Don’t Slack off: Glorified Chat Won’t Get Distributed Workforces on the Same Page
Operating a business in today’s freelance economy with its distributed workforces has been likened to herding cats. Enveloped 24/7 in an app-laden cloud, even full-time employees are getting very cat-like with their freely roaming and BYOD behaviors. To win, you need a price-competitive and effective way of harnessing all these cats into a synergistic whole.
Only contextual collaboration can get the whole motley crew on the same page.
The need for better collaboration has helped to drive the rebirth of chat, which overcame earlier technology limitations and leveraged the ascendancy of the smartphone to become the virtual water cooler of our collaborative economy. However, while chat can now link to indexed documents and include task-management features, its architecture was not designed for providing persistent historical context to each individual collaborator who comes and goes.
Businesses need a better solution. The volume, velocity and fragmentation of information we generate all continues to accelerate at exponential rates. Increasingly, information without context is just a lot of noise impeding what Internet-era people have come to expect: convenience, connection, collaboration and instant gratification.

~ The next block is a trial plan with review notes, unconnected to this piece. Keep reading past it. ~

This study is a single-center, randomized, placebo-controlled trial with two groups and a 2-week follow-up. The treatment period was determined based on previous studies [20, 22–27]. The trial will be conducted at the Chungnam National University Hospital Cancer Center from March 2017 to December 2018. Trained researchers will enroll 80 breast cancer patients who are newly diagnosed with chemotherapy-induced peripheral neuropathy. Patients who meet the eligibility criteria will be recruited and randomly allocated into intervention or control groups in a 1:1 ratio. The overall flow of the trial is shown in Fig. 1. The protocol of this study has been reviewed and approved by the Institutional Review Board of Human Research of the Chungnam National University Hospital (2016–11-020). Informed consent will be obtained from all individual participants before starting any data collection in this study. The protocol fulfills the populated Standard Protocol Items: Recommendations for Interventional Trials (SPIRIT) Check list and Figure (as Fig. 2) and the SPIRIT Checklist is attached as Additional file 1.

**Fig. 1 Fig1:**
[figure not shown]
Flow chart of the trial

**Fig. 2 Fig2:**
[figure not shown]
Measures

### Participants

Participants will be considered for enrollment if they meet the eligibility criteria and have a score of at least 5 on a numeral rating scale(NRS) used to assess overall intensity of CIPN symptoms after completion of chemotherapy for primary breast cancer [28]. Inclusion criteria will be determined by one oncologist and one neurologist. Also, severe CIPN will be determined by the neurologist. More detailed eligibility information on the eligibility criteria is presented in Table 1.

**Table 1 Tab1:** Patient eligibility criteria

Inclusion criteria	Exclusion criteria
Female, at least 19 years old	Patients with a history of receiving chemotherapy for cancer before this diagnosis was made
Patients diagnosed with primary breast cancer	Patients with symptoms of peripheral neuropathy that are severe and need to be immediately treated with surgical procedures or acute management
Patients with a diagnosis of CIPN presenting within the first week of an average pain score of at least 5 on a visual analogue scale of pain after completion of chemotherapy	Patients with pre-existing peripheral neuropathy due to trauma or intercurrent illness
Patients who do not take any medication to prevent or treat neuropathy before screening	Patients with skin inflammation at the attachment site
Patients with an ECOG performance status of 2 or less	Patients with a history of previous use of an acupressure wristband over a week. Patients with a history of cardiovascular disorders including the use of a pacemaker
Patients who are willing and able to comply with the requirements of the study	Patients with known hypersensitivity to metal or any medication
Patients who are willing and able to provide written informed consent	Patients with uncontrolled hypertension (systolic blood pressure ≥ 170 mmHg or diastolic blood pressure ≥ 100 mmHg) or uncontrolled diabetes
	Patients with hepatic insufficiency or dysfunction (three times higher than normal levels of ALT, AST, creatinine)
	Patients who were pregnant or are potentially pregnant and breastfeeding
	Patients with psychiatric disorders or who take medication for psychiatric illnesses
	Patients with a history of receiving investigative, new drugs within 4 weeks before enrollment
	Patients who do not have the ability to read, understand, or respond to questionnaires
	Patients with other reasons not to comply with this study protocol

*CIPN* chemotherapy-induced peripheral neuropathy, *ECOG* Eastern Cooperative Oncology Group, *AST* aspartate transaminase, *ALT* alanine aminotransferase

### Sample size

Chat and a whole host of collaborative apps help us hear through the noise and function more effectively on distributed work teams. Unfortunately, they exact a fairly heavy price: the burden of continual context switching. Sync-and-share apps give everyone access to the right version of the right documents, but the historical context of those documents is scattered across emails, text messages, chat logs, videoconference recordings, wikis and the like. With the content and context separated, reconstructing the thinking behind the development of a document is a huge productivity drain.
What we need is a “same page” application that unifies siloed content and context and embeds it all into conversations.
Context enriches conversation threads, documents and other content enormously. Sharing the context along with the content minimizes ambiguities, simplifies communications and streamlines the collaborative process. With a same-page app, the historical context of any moment along a conversation path is just a click away.
This sort of app should have an intuitive interface, requires little to no training, and accommodates the workflow peculiarities of collaborating groups. It should automatically capture all the conversations pertinent to each project, task, document or other file. The result is a whole new level of contextual engagement that eliminates a lot of collaboration overhead while boosting productivity significantly.
With same-page technology picking up the slack, collaboration becomes seamless and effortless. Nothing is lost, no one is left out, and each individual contribution amplifies the collaborative whole.
Learn more about Samepage vs. Slack.